The ZeGoBeast Electric is a large, mean-looking built-it-yourself walking robot that's designed to be as simple to build as possible, with step-by-step guides available both digitally and in paper form. The team hopes that the new DIY walker will become a tool for learning about programming and electronics.

The new project is actually second effort from the team, which delivered on a successfully funded campaign last year. That first Kickstarter effort was for the ZeGoBeast Classic, a similar looking mechanical walking robot that you could wind up to propel it forward. That bot, which was delivered to backers ahead of schedule, helped the team to confirm that the kinematic legs – which are used in the new robot as well – worked as intended, and helped to work out the kinks in the laser cutting manufacturing process.

The ZeGoBeast Electric comes as a daunting-looking flat-pack bundle of wood and electronics that you have to put together yourself, but the process is handled via lesson plans and videos, and you can even get physical copies of the instructions, making it easier to teach someone else, such as your kid, how to build the robot.

"We'll be providing lots of documentation, " the project's creators told Gizmag. "Our goal is to make it similar in difficulty to Lego, but much more easily modifiable/hackable and not limit the potential of what people want to do with it."

Putting aside its slightly nightmarish looks, the robot is designed to be pretty functional. It comes with an Arduino core, line-following sensors, photosensors, motion detectors, an ultrasonic range finder and an accelerometer and gyroscope.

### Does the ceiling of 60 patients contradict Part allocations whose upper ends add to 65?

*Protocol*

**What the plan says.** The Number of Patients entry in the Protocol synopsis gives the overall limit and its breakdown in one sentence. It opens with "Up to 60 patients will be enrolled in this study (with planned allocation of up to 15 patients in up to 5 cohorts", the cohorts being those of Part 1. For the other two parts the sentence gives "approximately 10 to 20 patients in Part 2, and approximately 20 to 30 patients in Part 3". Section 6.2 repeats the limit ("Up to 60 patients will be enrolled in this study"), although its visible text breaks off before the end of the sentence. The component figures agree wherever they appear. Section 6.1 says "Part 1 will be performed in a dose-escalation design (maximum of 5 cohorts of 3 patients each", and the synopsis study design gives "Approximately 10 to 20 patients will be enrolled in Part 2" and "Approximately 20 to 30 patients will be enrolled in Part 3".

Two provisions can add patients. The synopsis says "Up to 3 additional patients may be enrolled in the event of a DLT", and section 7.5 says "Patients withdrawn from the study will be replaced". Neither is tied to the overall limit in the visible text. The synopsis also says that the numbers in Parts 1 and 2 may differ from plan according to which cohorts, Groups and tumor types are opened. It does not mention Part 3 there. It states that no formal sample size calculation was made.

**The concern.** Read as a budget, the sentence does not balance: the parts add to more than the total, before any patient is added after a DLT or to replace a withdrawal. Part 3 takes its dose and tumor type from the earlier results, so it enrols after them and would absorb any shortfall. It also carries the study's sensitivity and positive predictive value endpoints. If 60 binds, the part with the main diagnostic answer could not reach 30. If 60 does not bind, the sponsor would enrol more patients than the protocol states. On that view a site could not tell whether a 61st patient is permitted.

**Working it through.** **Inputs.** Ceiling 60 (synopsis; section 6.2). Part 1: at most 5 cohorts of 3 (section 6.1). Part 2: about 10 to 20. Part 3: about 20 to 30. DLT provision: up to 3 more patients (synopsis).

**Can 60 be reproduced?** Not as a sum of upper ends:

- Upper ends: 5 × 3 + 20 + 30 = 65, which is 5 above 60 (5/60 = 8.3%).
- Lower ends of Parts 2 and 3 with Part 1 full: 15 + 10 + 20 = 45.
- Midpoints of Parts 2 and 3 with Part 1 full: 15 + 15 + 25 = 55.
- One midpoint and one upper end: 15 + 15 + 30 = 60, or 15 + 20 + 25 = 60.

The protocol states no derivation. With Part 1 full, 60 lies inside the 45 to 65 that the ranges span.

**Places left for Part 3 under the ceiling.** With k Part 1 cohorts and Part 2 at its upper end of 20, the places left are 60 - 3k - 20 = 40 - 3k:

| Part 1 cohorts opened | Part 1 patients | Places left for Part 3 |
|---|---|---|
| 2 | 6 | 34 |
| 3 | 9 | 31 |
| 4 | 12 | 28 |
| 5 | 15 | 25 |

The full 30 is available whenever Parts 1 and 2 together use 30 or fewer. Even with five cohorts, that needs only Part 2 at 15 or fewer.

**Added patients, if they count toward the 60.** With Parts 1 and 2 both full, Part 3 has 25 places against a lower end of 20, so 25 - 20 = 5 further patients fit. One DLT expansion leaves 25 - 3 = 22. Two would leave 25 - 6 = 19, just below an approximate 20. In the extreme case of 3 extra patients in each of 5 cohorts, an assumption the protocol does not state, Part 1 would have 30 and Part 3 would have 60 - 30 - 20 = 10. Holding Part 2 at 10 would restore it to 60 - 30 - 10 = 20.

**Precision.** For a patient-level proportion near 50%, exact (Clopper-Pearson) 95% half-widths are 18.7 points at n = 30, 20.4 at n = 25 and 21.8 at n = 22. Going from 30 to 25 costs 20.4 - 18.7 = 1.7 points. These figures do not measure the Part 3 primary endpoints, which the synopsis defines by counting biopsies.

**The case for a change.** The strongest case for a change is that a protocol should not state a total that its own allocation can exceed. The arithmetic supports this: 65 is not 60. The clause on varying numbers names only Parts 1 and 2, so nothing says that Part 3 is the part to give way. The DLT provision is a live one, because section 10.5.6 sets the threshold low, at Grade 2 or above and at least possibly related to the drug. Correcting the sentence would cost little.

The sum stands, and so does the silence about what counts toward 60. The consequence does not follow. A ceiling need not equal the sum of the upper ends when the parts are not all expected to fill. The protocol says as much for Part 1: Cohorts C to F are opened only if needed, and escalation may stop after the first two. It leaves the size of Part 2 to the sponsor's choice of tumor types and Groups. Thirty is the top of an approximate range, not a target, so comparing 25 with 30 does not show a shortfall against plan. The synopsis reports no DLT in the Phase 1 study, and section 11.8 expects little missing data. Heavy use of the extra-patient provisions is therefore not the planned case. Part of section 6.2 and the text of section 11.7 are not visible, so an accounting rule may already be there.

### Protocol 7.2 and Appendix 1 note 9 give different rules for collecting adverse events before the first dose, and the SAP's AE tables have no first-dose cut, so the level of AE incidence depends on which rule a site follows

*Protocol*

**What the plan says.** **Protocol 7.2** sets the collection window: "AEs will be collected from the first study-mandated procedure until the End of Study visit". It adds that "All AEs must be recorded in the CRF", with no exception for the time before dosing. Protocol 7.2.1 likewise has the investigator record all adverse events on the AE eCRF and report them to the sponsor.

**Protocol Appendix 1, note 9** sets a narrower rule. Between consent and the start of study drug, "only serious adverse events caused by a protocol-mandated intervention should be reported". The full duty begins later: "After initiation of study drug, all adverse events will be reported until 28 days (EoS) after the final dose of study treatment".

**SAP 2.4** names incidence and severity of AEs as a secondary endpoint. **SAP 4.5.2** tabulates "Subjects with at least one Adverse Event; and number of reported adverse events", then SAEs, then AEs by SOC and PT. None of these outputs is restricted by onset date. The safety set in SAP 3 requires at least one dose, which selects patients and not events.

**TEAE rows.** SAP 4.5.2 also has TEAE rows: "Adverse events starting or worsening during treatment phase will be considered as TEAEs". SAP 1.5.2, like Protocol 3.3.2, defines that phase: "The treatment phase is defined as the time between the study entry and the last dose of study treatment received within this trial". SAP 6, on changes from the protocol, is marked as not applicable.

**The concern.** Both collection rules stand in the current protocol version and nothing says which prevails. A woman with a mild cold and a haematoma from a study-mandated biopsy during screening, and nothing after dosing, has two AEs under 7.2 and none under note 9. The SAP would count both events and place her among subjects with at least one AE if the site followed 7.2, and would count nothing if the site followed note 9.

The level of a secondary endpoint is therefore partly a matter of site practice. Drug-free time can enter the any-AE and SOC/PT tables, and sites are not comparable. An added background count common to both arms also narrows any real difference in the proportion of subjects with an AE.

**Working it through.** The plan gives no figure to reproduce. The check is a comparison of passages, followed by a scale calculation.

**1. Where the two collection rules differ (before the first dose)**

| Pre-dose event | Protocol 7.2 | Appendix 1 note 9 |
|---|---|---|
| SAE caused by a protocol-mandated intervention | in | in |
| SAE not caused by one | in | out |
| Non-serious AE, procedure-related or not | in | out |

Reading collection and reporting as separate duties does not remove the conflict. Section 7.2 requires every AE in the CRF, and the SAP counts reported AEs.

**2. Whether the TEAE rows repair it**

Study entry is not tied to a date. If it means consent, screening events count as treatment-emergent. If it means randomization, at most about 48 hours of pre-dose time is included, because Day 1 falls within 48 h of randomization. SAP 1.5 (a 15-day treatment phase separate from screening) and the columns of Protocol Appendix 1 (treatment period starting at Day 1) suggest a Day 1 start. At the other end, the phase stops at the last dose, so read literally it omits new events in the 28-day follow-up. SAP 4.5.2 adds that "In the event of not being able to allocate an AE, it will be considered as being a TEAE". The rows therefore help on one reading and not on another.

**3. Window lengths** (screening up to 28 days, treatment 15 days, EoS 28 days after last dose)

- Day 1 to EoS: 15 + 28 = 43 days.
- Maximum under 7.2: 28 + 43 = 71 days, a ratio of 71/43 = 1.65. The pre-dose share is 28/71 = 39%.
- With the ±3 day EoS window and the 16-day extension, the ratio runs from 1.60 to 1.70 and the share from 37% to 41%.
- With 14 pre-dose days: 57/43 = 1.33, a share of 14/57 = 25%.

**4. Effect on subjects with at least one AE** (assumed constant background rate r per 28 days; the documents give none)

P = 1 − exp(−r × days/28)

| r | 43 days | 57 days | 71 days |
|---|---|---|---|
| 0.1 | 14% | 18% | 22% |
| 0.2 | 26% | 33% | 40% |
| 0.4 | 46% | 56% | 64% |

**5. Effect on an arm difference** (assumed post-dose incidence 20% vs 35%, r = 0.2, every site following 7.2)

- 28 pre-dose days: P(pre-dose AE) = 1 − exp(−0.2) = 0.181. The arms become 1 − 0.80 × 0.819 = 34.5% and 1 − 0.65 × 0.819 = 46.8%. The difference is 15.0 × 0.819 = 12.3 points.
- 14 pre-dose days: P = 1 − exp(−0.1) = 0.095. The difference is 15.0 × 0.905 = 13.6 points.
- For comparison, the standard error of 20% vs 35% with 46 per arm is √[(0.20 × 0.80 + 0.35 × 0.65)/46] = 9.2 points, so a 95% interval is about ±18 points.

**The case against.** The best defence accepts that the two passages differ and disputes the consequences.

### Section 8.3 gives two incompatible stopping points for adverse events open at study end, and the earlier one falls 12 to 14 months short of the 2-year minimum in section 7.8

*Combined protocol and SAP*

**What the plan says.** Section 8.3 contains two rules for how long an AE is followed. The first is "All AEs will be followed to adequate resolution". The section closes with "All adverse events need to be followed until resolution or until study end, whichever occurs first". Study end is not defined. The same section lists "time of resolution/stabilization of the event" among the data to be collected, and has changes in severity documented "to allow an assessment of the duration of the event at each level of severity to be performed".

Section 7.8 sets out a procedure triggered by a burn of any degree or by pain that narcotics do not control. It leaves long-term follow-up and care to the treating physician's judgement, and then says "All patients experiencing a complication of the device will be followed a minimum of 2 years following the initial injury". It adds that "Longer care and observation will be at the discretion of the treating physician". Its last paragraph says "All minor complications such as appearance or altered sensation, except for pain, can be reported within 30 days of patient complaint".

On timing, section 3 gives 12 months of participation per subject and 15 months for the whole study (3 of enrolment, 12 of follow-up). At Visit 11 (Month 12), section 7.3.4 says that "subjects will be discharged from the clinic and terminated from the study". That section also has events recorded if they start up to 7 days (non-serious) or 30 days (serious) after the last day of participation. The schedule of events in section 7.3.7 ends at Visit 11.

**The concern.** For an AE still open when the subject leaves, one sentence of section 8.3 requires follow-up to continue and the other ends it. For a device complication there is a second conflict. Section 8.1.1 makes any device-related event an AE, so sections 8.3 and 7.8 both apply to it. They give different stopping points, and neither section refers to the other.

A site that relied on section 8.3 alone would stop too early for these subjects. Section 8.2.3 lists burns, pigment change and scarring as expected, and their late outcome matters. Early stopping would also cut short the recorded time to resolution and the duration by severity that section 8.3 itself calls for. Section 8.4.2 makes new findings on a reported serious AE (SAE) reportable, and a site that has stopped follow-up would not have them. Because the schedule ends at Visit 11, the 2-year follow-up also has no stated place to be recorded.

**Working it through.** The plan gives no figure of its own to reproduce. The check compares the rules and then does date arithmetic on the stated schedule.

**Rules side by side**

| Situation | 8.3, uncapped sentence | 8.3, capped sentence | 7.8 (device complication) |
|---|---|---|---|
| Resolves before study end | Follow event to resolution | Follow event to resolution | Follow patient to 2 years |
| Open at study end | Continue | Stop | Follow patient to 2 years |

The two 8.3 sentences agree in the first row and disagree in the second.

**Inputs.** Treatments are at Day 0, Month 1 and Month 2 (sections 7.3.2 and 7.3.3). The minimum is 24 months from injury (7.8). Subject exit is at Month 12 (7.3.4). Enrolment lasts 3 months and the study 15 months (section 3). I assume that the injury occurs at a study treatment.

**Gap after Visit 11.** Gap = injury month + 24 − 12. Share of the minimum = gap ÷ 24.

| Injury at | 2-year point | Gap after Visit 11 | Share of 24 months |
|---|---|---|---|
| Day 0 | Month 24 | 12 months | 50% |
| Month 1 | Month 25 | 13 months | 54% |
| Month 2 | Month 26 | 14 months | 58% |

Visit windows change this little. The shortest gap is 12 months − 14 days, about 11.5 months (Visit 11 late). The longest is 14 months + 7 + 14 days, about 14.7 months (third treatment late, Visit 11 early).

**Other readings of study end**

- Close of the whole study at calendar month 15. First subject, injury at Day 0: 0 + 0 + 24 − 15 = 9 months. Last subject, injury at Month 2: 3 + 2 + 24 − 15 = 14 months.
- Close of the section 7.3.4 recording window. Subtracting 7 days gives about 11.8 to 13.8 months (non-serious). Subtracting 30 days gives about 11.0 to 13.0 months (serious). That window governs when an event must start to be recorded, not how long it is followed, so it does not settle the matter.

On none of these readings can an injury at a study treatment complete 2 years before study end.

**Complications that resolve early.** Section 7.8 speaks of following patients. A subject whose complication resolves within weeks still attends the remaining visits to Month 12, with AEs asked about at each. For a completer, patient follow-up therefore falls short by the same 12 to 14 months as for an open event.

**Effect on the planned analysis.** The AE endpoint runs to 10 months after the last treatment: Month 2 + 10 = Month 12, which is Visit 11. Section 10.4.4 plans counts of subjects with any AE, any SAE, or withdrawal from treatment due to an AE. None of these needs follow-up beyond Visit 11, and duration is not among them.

What you can actually make the robot do is largely down to the imagination of the user (as well as which version of the product they pick up), with the creators suggesting everything from fetching your slippers in the morning, scurrying away from bright lights, or using two or more of the robots to play games.

There are numerous versions of the ZeGoBeast up for grabs on the Kickstarter page, starting with the 'Hatchling' variation with a central, box-like, sensor-filled body and a set of legs. As the pledge levels rise, that basic core kit comes with extras such as a tail and grippers for the front of the robot.

There's even an option that includes a small Android tablet for the front of the robot. The tablet screen displays a set of eyes, enhancing the sense that the robot is a living thing, and opens up interesting possibilities for the kit, such as a first-person view point and voice commands.

The Kickstarter crowdfunding project is looking to raise US$50,000 to bring the ZeGoBeast Electric to life. Pledges start at $199 for the Hatchling versions, complete with sensors and legs, and go all the way up to $499, which comes with grippers, a tail, a silly string shooter, a radio remote control and the aforementioned Android tablet.

If all goes to plan, kits will start shipping to backers in August. After the campaign has concluded, the creators plan to sell modules through a product store, which will also provide access to the digital files for the different attachments, giving handy users a chance to build their own versions at home.

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